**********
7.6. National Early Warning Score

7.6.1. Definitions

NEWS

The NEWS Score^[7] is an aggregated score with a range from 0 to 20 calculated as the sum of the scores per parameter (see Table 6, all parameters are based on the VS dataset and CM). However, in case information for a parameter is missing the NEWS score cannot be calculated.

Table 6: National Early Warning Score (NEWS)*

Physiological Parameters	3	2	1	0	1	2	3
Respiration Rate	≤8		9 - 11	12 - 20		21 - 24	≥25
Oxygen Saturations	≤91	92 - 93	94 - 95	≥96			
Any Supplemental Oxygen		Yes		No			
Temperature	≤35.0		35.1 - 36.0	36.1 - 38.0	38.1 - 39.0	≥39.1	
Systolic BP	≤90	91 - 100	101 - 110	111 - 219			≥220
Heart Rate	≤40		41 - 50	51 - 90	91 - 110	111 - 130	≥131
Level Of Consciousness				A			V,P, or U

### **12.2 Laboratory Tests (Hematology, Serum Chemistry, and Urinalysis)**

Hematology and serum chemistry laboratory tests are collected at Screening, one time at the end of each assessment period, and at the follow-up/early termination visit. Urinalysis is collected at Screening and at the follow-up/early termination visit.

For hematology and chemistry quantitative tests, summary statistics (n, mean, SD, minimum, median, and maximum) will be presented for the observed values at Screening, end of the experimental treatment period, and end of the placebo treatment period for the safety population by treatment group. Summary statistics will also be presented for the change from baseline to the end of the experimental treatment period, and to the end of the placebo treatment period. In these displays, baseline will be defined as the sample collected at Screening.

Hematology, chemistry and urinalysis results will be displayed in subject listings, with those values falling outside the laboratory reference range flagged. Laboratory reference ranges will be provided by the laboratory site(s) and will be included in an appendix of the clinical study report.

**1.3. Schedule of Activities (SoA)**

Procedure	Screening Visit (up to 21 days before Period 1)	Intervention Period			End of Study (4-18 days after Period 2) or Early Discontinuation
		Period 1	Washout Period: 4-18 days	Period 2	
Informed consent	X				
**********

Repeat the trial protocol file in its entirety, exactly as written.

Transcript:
7.6. National Early Warning Score

7.6.1. Definitions

NEWS

The NEWS Score^[7] is an aggregated score with a range from 0 to 20 calculated as the sum of the scores per parameter (see Table 6, all parameters are based on the VS dataset and CM). However, in case information for a parameter is missing the NEWS score cannot be calculated.

Table 6: National Early Warning Score (NEWS)*

Physiological Parameters	3	2	1	0	1	2	3
Respiration Rate	≤8		9 - 11	12 - 20		21 - 24	≥25
Oxygen Saturations	≤91	92 - 93	94 - 95	≥96			
Any Supplemental Oxygen		Yes		No			
Temperature	≤35.0		35.1 - 36.0	36.1 - 38.0	38.1 - 39.0	≥39.1	
Systolic BP	≤90	91 - 100	101 - 110	111 - 219			≥220
Heart Rate	≤40		41 - 50	51 - 90	91 - 110	111 - 130	≥131
Level Of Consciousness				A			V,P, or U

### **12.2 Laboratory Tests (Hematology, Serum Chemistry, and Urinalysis)**

Hematology and serum chemistry laboratory tests are collected at Screening, one time at the end of each assessment period, and at the follow-up/early termination visit. Urinalysis is collected at Screening and at the follow-up/early termination visit.

For hematology and chemistry quantitative tests, summary statistics (n, mean, SD, minimum, median, and maximum) will be presented for the observed values at Screening, end of the experimental treatment period, and end of the placebo treatment period for the safety population by treatment group. Summary statistics will also be presented for the change from baseline to the end of the experimental treatment period, and to the end of the placebo treatment period. In these displays, baseline will be defined as the sample collected at Screening.

Hematology, chemistry and urinalysis results will be displayed in subject listings, with those values falling outside the laboratory reference range flagged. Laboratory reference ranges will be provided by the laboratory site(s) and will be included in an appendix of the clinical study report.

**1.3. Schedule of Activities (SoA)**

Procedure	Screening Visit (up to 21 days before Period 1)	Intervention Period			End of Study (4-18 days after Period 2) or Early Discontinuation
		Period 1	Washout Period: 4-18 days	Period 2	
Informed consent	X				